The dynamic is all around us, as we see preachers and “straight” Republican congressmen getting busted for illicit gay sex acts in airport restrooms, we can’t help but start to ask why those who shout most loudly against our liberties seem to be trying foremost to keep their own “demons” at bay….
Perhaps I was one of the few people who hadn't already presumed that the strongest ant-gay voices might be borne out of their own personal struggles with what they consider to be "aberrant" same-sex attractions. But even though we may never be sure, in our own activism, who is and who isn't bisexual (or gay), I may begin to make that presumption....
It will inform my activism if I view opposing voices as being born out of tortured souls... and coming from people who may have more choices than they're readily to willingly admit. It will inform my activism in that I may recognize the futility of debating "choice" at all (though "choice" will certainly remain among their most vocalized issues with us). It will also inform my activism in my understanding of the fact that they may have the choices they claim we all have.
I believe that, in any debate, the motivation of one's "opponent" is the single most valuable bit of information in forming a response. This may not be so remarkable to others, but for me it is fundamental. Understanding this dynamic changes much in my understanding of our struggle for equality -- and it is simply this: That the voices speaking against my rights are in reality speaking in order to maintain and preserve the personal walls and masks that protect the speakers' own families! The "Family Values" we hear so much about may very well involve the specific preservation of the personal families of people like James Dobson (Focus on the Family)... so that he doesn't suffer the fate of people like Senator Craig.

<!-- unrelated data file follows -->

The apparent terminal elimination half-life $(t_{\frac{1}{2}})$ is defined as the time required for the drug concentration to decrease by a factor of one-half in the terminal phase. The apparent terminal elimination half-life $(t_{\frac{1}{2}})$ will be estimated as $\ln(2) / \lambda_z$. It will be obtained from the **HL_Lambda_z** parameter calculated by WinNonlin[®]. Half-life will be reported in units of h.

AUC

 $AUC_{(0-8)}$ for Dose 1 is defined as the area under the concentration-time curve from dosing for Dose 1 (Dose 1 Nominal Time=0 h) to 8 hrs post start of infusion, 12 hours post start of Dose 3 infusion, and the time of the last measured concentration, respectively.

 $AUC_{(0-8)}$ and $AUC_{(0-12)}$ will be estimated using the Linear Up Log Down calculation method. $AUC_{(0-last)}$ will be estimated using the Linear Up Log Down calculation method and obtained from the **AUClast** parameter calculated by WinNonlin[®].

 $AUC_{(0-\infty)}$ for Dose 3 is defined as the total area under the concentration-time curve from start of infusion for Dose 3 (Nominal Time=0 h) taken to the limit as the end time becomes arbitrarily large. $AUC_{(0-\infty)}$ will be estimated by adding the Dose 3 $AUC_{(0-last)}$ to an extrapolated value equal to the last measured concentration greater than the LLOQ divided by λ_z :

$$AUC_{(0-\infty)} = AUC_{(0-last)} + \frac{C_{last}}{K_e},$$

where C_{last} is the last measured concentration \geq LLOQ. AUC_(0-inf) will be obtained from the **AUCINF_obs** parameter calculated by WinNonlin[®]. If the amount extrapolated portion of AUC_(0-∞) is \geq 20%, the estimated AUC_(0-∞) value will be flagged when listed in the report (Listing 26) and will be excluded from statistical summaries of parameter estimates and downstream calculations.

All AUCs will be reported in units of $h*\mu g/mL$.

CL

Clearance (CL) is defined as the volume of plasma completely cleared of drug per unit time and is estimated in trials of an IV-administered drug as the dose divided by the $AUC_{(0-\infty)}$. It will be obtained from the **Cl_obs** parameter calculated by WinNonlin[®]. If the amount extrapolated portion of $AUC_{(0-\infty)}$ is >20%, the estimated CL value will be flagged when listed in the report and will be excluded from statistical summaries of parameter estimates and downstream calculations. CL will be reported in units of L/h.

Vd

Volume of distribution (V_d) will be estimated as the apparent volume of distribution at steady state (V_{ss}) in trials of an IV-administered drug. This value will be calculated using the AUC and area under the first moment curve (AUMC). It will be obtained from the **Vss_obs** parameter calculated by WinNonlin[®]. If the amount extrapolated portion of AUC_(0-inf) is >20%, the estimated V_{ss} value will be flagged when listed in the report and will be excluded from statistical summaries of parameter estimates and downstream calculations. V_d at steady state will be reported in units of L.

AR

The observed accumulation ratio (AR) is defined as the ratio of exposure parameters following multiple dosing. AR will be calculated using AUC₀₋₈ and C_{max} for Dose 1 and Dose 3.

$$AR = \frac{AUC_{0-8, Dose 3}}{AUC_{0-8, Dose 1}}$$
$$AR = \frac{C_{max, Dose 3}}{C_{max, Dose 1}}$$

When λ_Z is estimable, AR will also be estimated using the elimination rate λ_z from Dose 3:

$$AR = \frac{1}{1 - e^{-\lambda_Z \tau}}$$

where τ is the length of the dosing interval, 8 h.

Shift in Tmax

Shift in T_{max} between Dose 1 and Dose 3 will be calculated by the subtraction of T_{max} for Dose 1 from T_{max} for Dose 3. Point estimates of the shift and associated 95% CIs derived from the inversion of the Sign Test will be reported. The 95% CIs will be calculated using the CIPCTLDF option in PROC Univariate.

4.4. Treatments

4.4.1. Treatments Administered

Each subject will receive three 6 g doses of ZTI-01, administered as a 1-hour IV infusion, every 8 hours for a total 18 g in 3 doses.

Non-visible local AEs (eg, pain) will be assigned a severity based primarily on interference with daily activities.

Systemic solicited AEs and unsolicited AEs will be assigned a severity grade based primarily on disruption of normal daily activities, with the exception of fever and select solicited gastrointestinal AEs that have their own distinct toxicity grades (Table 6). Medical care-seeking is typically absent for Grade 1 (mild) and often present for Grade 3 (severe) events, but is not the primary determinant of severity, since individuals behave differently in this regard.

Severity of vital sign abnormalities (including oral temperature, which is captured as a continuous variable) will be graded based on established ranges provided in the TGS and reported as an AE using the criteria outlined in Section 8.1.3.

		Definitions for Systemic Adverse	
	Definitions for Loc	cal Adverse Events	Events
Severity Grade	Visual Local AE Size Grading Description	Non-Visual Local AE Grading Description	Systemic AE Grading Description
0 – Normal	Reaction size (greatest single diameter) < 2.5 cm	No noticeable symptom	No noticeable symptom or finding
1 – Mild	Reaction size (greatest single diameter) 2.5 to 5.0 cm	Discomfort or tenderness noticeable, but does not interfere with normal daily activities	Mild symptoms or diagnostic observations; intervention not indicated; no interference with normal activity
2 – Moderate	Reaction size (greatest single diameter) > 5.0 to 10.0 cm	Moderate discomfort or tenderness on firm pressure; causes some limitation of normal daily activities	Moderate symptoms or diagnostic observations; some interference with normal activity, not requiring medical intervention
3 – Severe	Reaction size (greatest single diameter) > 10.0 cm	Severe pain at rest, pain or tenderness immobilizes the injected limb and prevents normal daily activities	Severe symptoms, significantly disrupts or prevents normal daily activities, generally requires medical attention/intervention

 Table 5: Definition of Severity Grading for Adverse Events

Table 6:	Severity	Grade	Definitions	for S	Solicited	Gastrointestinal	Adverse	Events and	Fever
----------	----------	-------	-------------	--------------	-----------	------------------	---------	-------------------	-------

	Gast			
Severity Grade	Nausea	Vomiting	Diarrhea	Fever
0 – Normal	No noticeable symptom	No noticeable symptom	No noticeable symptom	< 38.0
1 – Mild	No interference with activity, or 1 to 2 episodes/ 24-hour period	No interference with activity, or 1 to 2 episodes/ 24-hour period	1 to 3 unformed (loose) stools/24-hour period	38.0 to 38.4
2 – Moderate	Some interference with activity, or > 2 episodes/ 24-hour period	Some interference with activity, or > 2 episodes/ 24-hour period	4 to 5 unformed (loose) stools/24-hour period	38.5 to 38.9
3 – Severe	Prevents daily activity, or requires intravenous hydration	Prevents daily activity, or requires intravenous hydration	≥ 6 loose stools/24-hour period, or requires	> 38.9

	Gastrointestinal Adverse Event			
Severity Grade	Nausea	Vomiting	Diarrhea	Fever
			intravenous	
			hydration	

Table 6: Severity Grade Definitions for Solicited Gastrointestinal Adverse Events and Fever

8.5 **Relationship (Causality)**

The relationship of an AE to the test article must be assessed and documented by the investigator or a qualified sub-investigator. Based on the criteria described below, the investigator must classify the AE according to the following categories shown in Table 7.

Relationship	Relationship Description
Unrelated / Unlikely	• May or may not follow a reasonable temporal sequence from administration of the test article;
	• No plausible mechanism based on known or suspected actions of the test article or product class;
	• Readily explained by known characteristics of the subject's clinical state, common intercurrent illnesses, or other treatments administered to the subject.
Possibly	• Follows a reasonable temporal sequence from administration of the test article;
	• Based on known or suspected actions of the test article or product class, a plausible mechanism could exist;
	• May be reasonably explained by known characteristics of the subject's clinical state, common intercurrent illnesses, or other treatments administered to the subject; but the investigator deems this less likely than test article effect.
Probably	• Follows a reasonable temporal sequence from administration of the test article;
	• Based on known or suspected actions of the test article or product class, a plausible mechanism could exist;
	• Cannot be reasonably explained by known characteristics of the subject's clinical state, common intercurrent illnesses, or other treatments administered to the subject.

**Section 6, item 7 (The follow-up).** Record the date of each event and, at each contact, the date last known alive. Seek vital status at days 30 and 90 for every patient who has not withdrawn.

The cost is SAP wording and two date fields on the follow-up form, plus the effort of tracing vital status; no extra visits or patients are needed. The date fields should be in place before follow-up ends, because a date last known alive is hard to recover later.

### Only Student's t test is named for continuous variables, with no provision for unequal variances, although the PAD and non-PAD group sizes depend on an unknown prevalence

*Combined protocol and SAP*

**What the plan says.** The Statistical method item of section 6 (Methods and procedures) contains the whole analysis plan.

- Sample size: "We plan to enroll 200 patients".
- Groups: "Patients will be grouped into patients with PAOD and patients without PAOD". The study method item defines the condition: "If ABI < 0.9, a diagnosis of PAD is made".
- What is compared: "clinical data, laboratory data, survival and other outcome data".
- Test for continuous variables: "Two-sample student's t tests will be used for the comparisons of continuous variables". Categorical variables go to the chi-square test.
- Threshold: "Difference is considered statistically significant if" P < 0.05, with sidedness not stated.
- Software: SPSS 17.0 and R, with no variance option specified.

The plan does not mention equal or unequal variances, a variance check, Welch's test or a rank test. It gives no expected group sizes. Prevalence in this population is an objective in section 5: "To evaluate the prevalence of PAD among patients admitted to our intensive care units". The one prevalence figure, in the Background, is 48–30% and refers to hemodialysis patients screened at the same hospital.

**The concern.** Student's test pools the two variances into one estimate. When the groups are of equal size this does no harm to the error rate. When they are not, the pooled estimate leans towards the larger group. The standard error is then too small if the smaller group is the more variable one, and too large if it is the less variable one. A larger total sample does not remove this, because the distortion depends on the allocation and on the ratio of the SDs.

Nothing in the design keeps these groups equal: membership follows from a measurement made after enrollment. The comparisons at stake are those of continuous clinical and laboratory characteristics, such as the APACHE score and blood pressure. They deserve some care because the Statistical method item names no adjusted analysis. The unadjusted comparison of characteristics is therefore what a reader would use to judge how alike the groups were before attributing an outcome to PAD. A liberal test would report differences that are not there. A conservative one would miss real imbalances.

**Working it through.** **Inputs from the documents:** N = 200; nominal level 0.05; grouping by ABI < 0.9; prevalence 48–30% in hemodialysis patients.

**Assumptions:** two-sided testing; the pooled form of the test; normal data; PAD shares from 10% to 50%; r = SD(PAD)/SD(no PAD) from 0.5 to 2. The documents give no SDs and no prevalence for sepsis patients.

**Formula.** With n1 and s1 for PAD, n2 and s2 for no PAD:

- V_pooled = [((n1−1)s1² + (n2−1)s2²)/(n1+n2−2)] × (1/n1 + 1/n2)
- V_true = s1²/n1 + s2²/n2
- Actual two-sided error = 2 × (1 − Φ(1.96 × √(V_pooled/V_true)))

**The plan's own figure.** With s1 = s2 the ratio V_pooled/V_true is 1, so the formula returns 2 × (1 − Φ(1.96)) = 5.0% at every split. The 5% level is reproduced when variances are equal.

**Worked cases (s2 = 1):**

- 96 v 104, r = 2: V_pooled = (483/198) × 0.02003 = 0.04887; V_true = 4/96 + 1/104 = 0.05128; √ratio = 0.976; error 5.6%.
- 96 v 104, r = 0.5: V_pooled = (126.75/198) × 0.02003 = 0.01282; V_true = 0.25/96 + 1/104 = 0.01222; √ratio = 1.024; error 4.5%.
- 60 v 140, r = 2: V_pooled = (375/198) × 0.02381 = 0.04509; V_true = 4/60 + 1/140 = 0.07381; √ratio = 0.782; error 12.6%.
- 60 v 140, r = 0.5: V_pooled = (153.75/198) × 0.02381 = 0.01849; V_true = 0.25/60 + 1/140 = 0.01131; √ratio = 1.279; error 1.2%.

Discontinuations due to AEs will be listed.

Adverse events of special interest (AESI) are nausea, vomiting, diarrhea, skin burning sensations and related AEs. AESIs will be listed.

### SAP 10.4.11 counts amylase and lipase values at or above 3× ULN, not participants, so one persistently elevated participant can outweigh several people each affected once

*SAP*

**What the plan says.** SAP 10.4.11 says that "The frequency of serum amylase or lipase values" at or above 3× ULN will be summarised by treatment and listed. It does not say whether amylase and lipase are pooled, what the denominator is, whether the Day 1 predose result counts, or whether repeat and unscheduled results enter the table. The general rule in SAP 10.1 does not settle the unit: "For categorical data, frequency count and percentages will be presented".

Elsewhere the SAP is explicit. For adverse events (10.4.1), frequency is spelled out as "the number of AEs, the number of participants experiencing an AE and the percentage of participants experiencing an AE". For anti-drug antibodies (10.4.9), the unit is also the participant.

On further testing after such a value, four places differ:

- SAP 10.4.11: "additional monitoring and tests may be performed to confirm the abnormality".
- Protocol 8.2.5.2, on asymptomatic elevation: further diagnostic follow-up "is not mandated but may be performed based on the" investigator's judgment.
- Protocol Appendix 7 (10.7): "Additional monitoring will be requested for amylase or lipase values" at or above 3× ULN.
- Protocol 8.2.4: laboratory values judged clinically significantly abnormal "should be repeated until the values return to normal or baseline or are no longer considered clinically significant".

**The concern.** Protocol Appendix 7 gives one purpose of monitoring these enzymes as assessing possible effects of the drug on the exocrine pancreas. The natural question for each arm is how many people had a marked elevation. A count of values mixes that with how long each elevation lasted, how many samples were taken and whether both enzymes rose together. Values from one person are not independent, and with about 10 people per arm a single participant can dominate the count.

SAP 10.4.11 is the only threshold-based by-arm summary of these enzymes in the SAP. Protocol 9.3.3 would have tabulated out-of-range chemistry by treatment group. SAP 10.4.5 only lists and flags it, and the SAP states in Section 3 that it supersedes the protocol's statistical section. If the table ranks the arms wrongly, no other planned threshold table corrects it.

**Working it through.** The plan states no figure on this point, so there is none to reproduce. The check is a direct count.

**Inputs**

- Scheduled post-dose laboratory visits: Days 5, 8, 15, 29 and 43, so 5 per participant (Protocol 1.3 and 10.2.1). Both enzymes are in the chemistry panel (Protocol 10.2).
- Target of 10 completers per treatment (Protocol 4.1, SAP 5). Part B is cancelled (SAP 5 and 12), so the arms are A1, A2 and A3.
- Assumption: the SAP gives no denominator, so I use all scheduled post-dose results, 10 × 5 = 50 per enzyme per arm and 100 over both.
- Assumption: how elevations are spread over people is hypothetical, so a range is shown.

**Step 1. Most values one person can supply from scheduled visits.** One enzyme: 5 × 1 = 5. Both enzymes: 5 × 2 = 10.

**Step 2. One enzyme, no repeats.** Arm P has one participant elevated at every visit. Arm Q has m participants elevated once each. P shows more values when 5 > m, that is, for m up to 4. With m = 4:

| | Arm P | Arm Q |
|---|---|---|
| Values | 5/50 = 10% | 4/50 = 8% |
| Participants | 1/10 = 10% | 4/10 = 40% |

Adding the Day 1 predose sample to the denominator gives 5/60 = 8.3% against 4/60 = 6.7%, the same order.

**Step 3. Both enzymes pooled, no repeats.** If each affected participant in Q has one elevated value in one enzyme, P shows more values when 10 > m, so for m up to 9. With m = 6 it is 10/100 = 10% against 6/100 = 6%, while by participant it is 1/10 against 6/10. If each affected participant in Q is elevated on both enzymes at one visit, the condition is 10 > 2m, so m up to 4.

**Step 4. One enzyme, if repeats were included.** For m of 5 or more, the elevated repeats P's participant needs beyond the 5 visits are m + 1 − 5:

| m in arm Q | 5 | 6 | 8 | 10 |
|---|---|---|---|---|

Of course, their families are "under attack." But they are not under attack by us... they are under attack by their own impulses and attractions and… ultimately… by their own systems of ultra-conservative enforcements.
I say, “Enough!” I happen to be a gay man, but I don’t presume to believe or preach the ridiculous notion that all men are therefore gay. So if you happen to be a conservative, repressed bisexual, we’re simply asking that you don’t make the ludicrous assumption that all humans are similarly oriented. I’ll make a deal with you, Senator Craig and James Dobson… I’ll accept your bisexuality – I’ll accept the notion that you really can choose – if you accept the fact that I can’t. How’s that for a deal?
Maybe if more of us can start to accept the notion that humans are created with a variety of qualities, we can all start to get along better.
-- Troy Carlyle
This article also available in the tridd Library: